Barbara Danner, CPA
With all the economic upheaval that COVID-19 has brought to 2020, budgeting for 2021 is sure to be challenging for many nonprofits. Some nonprofits cut back their services, operations and staffing during 2020, and others changed their mission to address more pressing community needs. Fundraising events often were curtailed due to social distancing; as a result, many organizations received fewer donations than usual.
While the budgeting process is often difficult for nonprofits, the pandemic makes it even harder to forecast next year’s income and expenses. As we slowly move closer to returning to what everyone hopes is “business as usual,” nonprofits should take time now to reconsider their income and expenses and recast their annual budget as needed.
Best Practices for Nonprofit Budgeting
Nonprofits should consider these factors when undertaking their 2021 budgeting process:
- Although 2020 has been an unusual year, you can look back to historical data over the past five years for spending and revenue trends that will help you determine baseline figures for next year.
- Begin with a review of your current operations and staffing levels. If current operations are projected to continue next year, determine if associated staffing levels will continue as well.
- Personnel costs (salaries and benefits) are usually the largest expense item in a budget. If your organization had to furlough or lay off staff in 2020, consider whether some or all of those employees will be hired back.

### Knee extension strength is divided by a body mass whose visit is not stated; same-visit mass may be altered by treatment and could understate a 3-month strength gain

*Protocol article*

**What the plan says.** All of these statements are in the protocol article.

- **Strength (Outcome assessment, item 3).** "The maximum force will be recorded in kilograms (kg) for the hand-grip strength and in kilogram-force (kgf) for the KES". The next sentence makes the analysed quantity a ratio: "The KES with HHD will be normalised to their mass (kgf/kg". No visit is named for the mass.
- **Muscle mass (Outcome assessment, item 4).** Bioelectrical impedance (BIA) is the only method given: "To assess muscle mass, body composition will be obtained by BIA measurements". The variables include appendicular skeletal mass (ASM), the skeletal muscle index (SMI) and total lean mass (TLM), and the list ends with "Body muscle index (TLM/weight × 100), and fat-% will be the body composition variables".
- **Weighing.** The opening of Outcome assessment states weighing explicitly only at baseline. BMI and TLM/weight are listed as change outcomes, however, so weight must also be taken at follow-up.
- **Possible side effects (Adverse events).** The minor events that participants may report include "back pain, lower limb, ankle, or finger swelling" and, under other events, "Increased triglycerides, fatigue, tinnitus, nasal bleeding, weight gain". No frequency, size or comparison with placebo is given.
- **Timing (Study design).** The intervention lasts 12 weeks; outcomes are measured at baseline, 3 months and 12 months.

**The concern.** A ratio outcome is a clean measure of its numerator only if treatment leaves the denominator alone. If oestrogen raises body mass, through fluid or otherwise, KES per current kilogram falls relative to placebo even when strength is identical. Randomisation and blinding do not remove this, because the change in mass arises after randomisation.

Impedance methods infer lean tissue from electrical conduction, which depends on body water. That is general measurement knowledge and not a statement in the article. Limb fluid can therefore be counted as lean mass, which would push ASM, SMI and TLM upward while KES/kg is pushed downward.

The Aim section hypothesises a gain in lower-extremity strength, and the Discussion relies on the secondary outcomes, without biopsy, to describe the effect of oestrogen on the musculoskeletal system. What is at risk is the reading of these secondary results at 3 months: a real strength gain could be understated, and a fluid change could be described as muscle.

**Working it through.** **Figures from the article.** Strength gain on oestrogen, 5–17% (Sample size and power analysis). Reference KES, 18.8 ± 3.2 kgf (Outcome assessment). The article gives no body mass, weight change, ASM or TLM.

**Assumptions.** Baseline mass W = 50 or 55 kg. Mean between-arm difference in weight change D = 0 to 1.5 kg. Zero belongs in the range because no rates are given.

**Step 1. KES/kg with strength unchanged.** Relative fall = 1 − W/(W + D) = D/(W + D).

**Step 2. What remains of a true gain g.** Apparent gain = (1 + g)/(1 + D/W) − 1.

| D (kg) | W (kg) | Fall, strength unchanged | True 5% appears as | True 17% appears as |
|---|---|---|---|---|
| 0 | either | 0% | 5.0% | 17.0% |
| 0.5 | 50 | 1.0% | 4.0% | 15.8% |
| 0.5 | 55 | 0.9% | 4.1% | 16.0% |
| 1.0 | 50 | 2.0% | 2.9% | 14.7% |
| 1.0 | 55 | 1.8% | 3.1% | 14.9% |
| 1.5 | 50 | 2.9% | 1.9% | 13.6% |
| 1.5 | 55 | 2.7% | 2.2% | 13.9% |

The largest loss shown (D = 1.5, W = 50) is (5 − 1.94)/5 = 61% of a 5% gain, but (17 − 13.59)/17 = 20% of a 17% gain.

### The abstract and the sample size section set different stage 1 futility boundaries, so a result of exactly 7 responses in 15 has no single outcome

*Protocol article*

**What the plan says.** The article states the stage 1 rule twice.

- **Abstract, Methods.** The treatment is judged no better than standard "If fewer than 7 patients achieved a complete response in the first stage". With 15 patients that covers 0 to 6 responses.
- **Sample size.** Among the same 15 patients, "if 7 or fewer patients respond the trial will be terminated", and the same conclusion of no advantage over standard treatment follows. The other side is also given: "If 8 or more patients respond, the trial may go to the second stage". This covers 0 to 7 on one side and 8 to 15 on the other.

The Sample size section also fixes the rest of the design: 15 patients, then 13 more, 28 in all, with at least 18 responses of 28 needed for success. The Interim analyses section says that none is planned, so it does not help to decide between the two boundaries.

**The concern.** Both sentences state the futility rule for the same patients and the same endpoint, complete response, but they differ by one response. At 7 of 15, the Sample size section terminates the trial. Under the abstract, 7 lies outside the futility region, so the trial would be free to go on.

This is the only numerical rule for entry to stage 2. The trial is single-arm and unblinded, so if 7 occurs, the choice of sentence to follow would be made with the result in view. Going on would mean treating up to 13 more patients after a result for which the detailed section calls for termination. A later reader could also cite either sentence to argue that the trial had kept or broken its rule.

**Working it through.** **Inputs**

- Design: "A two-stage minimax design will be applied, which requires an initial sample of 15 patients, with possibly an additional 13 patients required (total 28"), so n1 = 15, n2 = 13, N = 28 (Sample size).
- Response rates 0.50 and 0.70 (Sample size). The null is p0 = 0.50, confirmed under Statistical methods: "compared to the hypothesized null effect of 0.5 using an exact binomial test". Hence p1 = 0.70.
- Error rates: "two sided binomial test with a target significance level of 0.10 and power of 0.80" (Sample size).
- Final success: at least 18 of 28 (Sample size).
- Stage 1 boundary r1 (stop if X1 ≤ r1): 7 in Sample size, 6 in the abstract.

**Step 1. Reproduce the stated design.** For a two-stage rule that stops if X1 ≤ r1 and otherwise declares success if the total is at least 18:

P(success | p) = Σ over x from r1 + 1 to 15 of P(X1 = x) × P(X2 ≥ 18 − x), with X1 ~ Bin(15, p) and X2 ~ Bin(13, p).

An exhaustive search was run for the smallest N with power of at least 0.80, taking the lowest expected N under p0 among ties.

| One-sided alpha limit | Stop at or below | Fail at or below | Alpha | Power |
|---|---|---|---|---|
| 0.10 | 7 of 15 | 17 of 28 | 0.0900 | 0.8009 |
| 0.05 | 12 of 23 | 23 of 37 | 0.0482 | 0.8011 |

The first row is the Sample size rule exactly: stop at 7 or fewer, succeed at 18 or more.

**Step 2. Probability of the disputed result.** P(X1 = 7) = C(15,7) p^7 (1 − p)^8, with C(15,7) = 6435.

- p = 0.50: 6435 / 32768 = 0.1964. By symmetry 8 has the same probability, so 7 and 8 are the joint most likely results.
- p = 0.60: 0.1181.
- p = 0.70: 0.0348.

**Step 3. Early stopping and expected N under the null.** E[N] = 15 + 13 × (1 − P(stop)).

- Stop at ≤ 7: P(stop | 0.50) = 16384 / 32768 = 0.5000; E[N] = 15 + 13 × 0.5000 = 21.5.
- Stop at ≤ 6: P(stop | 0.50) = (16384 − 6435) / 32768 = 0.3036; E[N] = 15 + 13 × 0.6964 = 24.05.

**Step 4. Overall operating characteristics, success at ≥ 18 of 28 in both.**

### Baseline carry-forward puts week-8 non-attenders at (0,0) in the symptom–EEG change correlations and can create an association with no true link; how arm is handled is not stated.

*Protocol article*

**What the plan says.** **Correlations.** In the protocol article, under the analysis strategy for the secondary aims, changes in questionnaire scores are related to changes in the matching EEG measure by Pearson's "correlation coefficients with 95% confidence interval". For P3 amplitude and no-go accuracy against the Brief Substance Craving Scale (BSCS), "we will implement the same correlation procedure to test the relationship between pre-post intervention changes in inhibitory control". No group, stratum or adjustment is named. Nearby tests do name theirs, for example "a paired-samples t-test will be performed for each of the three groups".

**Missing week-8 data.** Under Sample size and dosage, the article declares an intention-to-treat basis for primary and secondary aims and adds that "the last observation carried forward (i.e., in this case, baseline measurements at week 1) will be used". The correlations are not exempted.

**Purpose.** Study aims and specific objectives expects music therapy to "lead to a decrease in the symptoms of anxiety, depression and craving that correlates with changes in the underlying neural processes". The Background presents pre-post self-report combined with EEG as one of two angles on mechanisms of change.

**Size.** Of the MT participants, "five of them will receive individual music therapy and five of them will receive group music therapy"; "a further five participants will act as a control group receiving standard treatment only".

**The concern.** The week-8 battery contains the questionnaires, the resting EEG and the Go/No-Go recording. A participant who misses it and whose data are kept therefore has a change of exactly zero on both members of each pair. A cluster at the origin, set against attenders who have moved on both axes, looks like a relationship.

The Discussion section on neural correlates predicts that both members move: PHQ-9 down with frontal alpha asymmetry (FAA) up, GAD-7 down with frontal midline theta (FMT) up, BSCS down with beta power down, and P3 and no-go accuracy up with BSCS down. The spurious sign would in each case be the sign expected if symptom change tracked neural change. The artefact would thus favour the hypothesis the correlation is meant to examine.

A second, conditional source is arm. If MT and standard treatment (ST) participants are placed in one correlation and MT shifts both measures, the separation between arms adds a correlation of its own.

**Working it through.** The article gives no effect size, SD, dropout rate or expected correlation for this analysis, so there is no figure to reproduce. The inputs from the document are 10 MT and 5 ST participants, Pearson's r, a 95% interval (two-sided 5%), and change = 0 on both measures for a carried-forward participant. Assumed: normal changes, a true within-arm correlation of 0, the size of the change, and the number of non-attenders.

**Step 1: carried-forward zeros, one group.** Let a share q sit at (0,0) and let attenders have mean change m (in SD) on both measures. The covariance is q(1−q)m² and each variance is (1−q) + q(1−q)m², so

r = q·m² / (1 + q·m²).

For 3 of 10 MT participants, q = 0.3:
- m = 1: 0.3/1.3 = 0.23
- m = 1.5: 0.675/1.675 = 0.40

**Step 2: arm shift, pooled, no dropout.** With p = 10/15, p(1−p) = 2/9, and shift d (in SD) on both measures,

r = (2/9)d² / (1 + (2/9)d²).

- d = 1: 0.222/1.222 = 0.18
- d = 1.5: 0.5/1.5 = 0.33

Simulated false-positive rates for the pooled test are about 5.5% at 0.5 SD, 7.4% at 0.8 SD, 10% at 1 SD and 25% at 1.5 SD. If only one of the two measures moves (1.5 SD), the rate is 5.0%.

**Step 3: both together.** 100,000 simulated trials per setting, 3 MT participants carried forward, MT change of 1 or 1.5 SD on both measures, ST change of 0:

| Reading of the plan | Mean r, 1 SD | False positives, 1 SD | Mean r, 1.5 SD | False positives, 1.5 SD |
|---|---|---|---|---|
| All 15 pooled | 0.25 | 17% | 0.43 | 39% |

- Be conservative with your expense budget and plan for the worst-case scenario. If 2020 has taught us anything, it’s that the world can change quite suddenly.
- Review your 2020 actual expenses to-date to see which items will continue, which will end and which may increase next year. If some services were cut this year but could resume at some point in 2021, factor those costs into next year’s budget.
- Plan to monitor your cash position carefully throughout the year. Establish a point when you may need to dip into unrestricted reserves to cover operating expenses.
- Discuss sources of revenue with your fundraising team and note changes that occurred in 2020. Look separately at grants, large donations, revenue from fundraising events and other sources of income. Note which gifts may have restrictions that limit their availability to cover operations.
- Separate committed gifts and revenue from those sources that have greater uncertainty. You may be able to reinstate some fundraising activities but not others. Ask your accountant to help you perform a sensitivity analysis on uncommitted revenue to ascertain the likelihood of obtaining these funds.
- If your organization had to defer special events in 2020, factor in any deferred sponsorship funds and ticket sales that will be honored at rescheduled events in 2021.
- While it may be tempting to cut capital projects to balance your budget, such as construction of a new facility, consider the long-term ramifications of doing so. You may be able to obtain special grants or matching donations to fund these projects.
- If your organization’s mission has changed, you may need to allocate additional funds for marketing and fundraising to communicate your new direction to donors, partners, constituents and the community.
- Consider developing a few different budget scenarios to review with your board. You can assign probabilities to these scenarios to account for the likelihood of revenue shortfalls and expense increases.
- You may wish to invest in new software to help you easily reforecast your budget throughout the year. This will enable you and your board to react quickly to sudden changes in revenue and expenses.
Developing and following a sound annual budgeting process is a critical responsibility of nonprofit management teams and boards. Your accounting firm can provide insight and advice for planning your 2021 budget during this challenging time.
For more information please contact Barb Danner at email@example.com.